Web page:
THE MUNICH AGREEMENT The meeting took place in Munich on 29th September, 1938. Desperate to avoid war, and anxious to avoid an alliance with Joseph Stalin and the Soviet Union, Neville Chamberlain and Edouard Daladier agreed that Germany could have the Sudetenland. In return, Hitler promised not to make any further territorial demands in Europe. On 29th September, 1938, Adolf Hitler, Neville Chamberlain, Edouard Daladier and Benito Mussolini signed the Munich Agreement which transferred the Sudetenland to Germany.
THE MUNICH AGREEMENT In March, 1939, the German Army seized the rest of Czechoslovakia. In taking this action Adolf Hitler had broken the Munich Agreement. The British prime minister, Neville Chamberlain, now realized that Hitler could not be trusted and his appeasement policy now came to an end.
BRITAIN AND APPEASEMENT Most politicians wanted to avoid war The people of Britain wanted to avoid war Britain had only a small army and airforce Many people thought of the Sudetenland in the same way they had about Austria Winston Churchill did not agree but he was in a minority.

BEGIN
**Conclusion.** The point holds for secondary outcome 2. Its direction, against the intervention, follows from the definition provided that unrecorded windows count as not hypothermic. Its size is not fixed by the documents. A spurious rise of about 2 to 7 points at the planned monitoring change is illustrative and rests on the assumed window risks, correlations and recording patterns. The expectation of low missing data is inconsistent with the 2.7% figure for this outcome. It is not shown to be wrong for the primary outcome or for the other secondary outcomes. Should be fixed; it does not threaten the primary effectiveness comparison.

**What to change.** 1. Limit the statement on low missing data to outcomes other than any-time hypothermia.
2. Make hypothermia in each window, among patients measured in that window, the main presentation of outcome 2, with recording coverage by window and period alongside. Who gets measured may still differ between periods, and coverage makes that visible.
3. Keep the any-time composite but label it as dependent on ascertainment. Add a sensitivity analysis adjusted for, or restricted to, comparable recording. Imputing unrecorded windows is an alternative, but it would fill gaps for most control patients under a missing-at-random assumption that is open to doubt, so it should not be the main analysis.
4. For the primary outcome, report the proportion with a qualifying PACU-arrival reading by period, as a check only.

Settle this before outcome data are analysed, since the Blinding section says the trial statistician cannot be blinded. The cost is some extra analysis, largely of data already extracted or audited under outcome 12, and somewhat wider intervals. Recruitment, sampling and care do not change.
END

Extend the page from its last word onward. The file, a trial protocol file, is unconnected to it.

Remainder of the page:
THE RESULTS OF APPEASEMENT Europe saved from war? Possibly though some historians that if the Czechs, French, British and Russians had stood up to Hitler he would have been defeated, and would have faced war on two fronts Czechoslovakia was abandoned, and weakened by the loss of important military defences and resources Germany gained the Sudetenland- another step towards the Greater Germany. Britain and France gained time to build up their armed forces, but so did Germany Hitler decided Britain and France were unlikely ever to oppose him by force Stalin was offended at being excluded from the talks and decided he could not rely on Britain to help the USSR stand up against Germany
BACKGROUND Stalin had been very worried about German threats to the Soviet Union since Hitler came to power in 1933 Hitler had openly stated that he wanted Soviet land for his Lebensraum Stalin tried to create alliances with Britain and France but to no avail In 1934 Stalin took the USSR into the League of Nations as a guarantee against German aggression.